GRADE - ★★★½ (out of four)

OUR SUNHI (2013)

There's something deceptively lovely about Hong Sangsoo's Our Sunhi, a film that simultaneously stands out from and embodies the essence of Hong's middle period films. Here we have yet another disaffected young woman, another love triangle, another climactic meet-up that allows the protagonist a moment to take hold of her own story. But Sunhi (Jung Yu-mi) might just be Hong's greatest protagonist, an unwitting muse that seems more bewildered than flattered by the fixation of her suitors, who refuses to be a supporting character in some man's story.

Sunhi's credulity at being the muse for one of the film's three me (a filmmaker, natch) can retroactively be read as foreshadowing for Hong's own relationship with actress Kim Min-hee, whose presence dominates his later period work. So much of Hong's work feels like self reflection and self criticism (see the myriad imperfect filmmaker characters that populate his filmography), that it's difficult not to look at Our Sunhi as a sly bit of self flagellation. Because the three male characters are quite a bumbling assortment of suitors, and Sunhi, who has recently returned to school after an extended and unexplained absence, manages to upend all three of their lives. It's clear, however, that Sunhi is far more interested in figuring herself out that being anyone's muse, and while she occasionally uses her suitors' affections to get what she wants, she soon discovers that what she wants and what she needs are totally different things.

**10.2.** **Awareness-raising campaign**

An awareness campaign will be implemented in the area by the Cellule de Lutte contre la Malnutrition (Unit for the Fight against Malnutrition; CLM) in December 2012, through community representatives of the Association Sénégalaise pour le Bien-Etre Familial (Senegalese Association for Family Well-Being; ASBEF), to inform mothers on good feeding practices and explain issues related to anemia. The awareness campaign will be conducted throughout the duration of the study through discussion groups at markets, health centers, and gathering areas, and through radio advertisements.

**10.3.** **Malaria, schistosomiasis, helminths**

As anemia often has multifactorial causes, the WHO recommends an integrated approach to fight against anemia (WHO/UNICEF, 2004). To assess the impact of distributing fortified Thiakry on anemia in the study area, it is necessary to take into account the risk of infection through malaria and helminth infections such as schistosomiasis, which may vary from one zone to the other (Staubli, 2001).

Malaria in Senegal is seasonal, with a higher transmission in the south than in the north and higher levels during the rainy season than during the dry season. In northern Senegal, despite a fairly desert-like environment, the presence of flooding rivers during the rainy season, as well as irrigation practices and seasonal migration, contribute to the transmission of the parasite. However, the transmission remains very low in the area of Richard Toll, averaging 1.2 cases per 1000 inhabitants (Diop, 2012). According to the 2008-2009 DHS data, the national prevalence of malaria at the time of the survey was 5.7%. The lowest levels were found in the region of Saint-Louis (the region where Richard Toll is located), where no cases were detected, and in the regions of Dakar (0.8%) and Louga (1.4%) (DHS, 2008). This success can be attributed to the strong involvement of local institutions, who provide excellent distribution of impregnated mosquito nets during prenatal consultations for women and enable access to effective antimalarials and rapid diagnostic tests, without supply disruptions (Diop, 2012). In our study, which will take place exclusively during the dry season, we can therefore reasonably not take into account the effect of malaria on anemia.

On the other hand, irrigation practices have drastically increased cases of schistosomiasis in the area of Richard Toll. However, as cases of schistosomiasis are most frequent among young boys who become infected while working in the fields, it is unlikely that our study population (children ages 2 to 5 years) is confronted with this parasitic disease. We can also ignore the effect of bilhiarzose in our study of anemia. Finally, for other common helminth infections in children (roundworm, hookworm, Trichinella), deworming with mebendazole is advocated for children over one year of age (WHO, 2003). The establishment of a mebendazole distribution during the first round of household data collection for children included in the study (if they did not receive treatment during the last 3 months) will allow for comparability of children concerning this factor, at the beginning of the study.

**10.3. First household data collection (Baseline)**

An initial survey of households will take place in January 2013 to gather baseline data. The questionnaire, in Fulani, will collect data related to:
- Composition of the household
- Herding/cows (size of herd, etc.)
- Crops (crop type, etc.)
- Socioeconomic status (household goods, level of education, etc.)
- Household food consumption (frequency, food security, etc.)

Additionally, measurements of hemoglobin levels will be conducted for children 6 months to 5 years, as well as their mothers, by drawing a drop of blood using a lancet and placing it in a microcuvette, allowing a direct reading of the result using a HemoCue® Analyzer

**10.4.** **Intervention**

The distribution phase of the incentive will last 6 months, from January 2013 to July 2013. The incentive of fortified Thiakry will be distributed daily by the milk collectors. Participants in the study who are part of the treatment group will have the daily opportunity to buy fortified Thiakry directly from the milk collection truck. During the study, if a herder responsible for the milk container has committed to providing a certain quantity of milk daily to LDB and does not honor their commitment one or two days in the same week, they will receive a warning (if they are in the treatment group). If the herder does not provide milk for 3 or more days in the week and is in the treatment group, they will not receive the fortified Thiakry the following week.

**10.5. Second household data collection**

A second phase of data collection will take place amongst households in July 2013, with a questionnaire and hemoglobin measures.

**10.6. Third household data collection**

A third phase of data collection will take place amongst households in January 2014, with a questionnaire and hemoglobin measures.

Our Sunhi sneaks up on you in the way that the best Hong films do. And its finale mirrors the final encounters of both Oki's Movie and Nobody's Daughter Haewon, but here it seems more hopeful, a woman taking control of her own narrative. If Kim Min-hee would later become a kind of angelic figure in Hong's films, here Jung Yu-mi is an imperfect woman who refuses to be idealized by men, and chooses to explore and acknowledge her imperfections on her own terms. It's a lovely, warmhearted film that stands tall as one of Hong's most incisive and most boldly self-critical achievements.

GRADE - ★★★½ (out of four)

Now available on Blu-Ray and DVD from Cinema Guild.